A Bothersome Imbalance at Breakfast image

A Bothersome Imbalance at Breakfast

Last week I was invited to a bloggers' breakfast, thrown by Christian Aid. Its purpose was to promote Christian Aid Week 2016 (15th-21st May, in case you were wondering), and to ask us all to blog about it.

Held in a light, airy, book-lined room in the rafters of Southwark Cathedral, it was a really well-planned and well-executed event. The table decorations were simple and elegant, the food was plentiful and delicious, and the goodie bags were individually named and packed with treats. The presentation was compelling and the ‘ask’ was clear - host a breakfast to build community and raise money for the poor.

What struck me most, though, was the gender split. Out of a couple of dozen delegates only two were male.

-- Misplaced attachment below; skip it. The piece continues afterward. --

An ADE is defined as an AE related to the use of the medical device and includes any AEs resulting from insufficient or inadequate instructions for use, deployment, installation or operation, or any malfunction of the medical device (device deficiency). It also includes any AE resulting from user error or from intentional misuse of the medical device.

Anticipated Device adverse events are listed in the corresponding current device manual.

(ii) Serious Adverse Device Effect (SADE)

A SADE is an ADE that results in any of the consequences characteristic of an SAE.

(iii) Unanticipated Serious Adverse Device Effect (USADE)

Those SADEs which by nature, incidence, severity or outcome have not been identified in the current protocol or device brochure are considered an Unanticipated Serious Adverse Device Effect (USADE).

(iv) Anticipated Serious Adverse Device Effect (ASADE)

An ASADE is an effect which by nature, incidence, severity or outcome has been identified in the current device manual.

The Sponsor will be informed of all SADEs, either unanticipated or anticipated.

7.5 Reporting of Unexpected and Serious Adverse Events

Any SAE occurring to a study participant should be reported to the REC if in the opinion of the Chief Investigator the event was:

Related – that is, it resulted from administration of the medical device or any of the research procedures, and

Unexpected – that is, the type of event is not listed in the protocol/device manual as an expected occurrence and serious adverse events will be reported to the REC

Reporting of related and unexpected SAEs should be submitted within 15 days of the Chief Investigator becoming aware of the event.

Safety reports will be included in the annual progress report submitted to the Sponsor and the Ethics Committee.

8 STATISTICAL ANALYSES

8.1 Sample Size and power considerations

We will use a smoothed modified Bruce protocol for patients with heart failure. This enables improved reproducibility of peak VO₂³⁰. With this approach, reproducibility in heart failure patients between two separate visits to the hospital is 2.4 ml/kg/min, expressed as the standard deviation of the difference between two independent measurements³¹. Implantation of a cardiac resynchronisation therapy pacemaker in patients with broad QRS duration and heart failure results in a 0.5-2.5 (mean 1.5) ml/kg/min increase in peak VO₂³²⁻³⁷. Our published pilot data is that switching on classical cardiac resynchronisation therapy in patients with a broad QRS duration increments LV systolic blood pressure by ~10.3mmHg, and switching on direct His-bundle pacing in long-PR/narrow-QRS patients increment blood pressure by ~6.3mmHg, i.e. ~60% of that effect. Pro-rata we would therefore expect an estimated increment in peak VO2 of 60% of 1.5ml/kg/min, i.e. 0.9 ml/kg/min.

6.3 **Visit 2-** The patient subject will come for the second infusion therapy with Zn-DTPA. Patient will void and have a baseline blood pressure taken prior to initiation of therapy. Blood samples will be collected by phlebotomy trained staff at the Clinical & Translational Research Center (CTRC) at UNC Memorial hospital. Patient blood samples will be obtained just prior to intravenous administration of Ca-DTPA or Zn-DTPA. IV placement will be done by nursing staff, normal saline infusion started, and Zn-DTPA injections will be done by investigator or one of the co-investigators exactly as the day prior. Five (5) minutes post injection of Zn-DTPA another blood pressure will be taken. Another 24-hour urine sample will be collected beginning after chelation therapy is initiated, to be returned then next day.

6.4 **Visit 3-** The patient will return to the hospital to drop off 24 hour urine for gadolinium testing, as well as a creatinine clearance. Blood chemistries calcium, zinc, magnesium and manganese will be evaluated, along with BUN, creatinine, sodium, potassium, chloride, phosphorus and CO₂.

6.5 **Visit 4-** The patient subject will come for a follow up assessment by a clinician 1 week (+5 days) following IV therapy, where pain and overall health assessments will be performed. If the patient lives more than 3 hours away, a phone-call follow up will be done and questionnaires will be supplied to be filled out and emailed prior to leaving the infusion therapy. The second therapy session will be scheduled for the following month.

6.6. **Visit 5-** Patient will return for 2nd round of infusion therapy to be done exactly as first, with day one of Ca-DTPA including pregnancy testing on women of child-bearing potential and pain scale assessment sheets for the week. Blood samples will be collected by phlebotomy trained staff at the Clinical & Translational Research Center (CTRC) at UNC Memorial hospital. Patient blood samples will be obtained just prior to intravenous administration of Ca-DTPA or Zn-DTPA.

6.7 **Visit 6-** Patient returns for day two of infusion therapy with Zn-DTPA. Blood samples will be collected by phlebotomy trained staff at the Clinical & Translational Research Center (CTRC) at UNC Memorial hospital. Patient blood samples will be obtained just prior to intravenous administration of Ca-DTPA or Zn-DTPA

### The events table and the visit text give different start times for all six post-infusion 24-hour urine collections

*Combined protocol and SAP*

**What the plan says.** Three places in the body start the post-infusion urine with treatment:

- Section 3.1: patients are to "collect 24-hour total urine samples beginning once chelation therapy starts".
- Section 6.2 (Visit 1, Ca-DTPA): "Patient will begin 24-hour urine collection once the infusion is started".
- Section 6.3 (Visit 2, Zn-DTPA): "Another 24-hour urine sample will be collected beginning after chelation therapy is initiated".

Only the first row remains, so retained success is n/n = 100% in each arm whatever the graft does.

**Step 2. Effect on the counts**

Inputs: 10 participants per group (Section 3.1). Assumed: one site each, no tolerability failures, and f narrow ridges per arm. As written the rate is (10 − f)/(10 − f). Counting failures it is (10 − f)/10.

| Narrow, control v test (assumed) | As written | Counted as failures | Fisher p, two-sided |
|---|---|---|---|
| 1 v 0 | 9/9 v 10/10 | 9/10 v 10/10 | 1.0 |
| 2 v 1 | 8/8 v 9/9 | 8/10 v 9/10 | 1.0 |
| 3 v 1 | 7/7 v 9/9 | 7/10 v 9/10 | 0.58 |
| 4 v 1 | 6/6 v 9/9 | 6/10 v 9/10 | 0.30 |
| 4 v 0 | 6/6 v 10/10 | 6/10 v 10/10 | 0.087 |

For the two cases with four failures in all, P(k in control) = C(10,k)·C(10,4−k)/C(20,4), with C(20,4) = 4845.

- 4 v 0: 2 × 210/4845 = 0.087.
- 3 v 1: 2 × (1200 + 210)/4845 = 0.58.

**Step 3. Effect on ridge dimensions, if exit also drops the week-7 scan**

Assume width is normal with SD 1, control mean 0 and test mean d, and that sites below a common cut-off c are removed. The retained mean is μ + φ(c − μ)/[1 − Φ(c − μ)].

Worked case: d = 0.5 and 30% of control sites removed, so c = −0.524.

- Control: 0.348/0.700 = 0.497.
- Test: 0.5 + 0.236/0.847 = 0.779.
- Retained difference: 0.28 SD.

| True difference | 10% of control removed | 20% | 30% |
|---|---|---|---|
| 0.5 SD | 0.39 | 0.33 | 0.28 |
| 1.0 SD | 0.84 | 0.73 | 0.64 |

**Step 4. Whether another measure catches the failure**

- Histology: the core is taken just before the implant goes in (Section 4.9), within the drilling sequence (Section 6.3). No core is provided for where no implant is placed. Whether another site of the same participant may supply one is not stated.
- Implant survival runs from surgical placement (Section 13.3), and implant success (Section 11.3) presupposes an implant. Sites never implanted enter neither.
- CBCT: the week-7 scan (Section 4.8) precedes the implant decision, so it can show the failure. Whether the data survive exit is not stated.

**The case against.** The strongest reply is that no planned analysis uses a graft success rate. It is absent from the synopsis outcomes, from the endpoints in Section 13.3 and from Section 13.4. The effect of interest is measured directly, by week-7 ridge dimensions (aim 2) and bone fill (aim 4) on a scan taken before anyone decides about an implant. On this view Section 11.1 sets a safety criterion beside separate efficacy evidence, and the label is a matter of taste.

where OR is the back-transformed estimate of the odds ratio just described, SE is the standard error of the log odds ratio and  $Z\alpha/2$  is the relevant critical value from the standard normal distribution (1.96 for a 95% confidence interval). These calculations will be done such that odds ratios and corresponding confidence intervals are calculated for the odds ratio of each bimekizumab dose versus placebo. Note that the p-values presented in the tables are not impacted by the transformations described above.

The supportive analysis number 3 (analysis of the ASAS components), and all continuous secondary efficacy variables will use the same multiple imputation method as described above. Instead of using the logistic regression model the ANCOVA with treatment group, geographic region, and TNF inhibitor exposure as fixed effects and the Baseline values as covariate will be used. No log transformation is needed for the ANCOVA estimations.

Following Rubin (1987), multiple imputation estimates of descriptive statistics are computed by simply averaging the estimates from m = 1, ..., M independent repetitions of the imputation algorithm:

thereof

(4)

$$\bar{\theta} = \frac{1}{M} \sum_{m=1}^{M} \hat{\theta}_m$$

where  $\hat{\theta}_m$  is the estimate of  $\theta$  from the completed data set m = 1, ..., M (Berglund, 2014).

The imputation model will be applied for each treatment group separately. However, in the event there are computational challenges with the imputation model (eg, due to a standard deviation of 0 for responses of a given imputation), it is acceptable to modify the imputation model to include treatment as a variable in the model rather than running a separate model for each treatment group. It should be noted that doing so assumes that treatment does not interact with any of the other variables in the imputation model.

Regular readers of this blog know that I am not the least bit bothered by the fact that the delegates at the Think conference each year are prominently male. But why is it that men so far outnumber women at the ‘sitting around pontificating’-type events, but are so few and far between at the ‘caring about the poor’-type?  One reason women give for not attending the former is that it is harder for them to take three days out of life for a conference. What’s the men’s excuse for the latter?

I realise one breakfast hardly constitutes robust statistical evidence. Nor does the fact that there are far more women than men on my Foodbank team. Two instances doth not a trend make.

I’m simply stating what I have observed, and ask you to make of it what you will.

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